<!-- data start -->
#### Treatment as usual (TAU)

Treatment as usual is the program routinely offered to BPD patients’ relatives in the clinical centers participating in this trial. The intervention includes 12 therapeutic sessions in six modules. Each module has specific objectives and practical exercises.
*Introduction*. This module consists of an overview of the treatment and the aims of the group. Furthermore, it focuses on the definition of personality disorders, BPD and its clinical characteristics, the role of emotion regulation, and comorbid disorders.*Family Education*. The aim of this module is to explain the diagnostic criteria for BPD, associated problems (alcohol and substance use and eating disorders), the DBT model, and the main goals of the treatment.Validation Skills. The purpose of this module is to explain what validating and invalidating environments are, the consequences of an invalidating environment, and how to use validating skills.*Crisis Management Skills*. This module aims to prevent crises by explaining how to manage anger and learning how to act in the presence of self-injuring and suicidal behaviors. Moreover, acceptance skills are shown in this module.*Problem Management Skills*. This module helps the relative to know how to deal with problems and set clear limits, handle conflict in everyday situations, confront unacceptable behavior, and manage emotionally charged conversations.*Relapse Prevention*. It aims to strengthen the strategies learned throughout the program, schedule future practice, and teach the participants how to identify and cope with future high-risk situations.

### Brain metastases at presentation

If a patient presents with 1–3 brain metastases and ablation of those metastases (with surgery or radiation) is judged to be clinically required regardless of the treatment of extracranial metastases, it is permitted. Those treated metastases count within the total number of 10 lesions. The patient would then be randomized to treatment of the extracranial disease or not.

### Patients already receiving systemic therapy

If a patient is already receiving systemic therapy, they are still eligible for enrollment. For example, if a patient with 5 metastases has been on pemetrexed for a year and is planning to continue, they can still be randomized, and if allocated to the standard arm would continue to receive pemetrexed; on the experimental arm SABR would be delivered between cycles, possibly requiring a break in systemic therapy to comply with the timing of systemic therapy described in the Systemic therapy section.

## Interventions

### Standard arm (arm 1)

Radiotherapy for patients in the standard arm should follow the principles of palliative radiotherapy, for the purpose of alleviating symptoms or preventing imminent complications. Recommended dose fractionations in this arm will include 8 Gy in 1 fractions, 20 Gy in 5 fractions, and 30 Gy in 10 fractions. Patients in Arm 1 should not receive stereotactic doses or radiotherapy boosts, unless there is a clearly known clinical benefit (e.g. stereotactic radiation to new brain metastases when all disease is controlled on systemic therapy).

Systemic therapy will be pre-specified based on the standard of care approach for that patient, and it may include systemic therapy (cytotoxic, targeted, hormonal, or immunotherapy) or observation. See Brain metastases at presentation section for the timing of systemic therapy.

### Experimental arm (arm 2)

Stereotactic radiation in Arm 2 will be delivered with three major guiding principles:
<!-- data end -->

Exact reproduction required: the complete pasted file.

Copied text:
#### Treatment as usual (TAU)

Treatment as usual is the program routinely offered to BPD patients’ relatives in the clinical centers participating in this trial. The intervention includes 12 therapeutic sessions in six modules. Each module has specific objectives and practical exercises.
*Introduction*. This module consists of an overview of the treatment and the aims of the group. Furthermore, it focuses on the definition of personality disorders, BPD and its clinical characteristics, the role of emotion regulation, and comorbid disorders.*Family Education*. The aim of this module is to explain the diagnostic criteria for BPD, associated problems (alcohol and substance use and eating disorders), the DBT model, and the main goals of the treatment.Validation Skills. The purpose of this module is to explain what validating and invalidating environments are, the consequences of an invalidating environment, and how to use validating skills.*Crisis Management Skills*. This module aims to prevent crises by explaining how to manage anger and learning how to act in the presence of self-injuring and suicidal behaviors. Moreover, acceptance skills are shown in this module.*Problem Management Skills*. This module helps the relative to know how to deal with problems and set clear limits, handle conflict in everyday situations, confront unacceptable behavior, and manage emotionally charged conversations.*Relapse Prevention*. It aims to strengthen the strategies learned throughout the program, schedule future practice, and teach the participants how to identify and cope with future high-risk situations.

### Brain metastases at presentation

If a patient presents with 1–3 brain metastases and ablation of those metastases (with surgery or radiation) is judged to be clinically required regardless of the treatment of extracranial metastases, it is permitted. Those treated metastases count within the total number of 10 lesions. The patient would then be randomized to treatment of the extracranial disease or not.

### Patients already receiving systemic therapy

If a patient is already receiving systemic therapy, they are still eligible for enrollment. For example, if a patient with 5 metastases has been on pemetrexed for a year and is planning to continue, they can still be randomized, and if allocated to the standard arm would continue to receive pemetrexed; on the experimental arm SABR would be delivered between cycles, possibly requiring a break in systemic therapy to comply with the timing of systemic therapy described in the Systemic therapy section.

## Interventions

### Standard arm (arm 1)

Radiotherapy for patients in the standard arm should follow the principles of palliative radiotherapy, for the purpose of alleviating symptoms or preventing imminent complications. Recommended dose fractionations in this arm will include 8 Gy in 1 fractions, 20 Gy in 5 fractions, and 30 Gy in 10 fractions. Patients in Arm 1 should not receive stereotactic doses or radiotherapy boosts, unless there is a clearly known clinical benefit (e.g. stereotactic radiation to new brain metastases when all disease is controlled on systemic therapy).

Systemic therapy will be pre-specified based on the standard of care approach for that patient, and it may include systemic therapy (cytotoxic, targeted, hormonal, or immunotherapy) or observation. See Brain metastases at presentation section for the timing of systemic therapy.

### Experimental arm (arm 2)

Stereotactic radiation in Arm 2 will be delivered with three major guiding principles: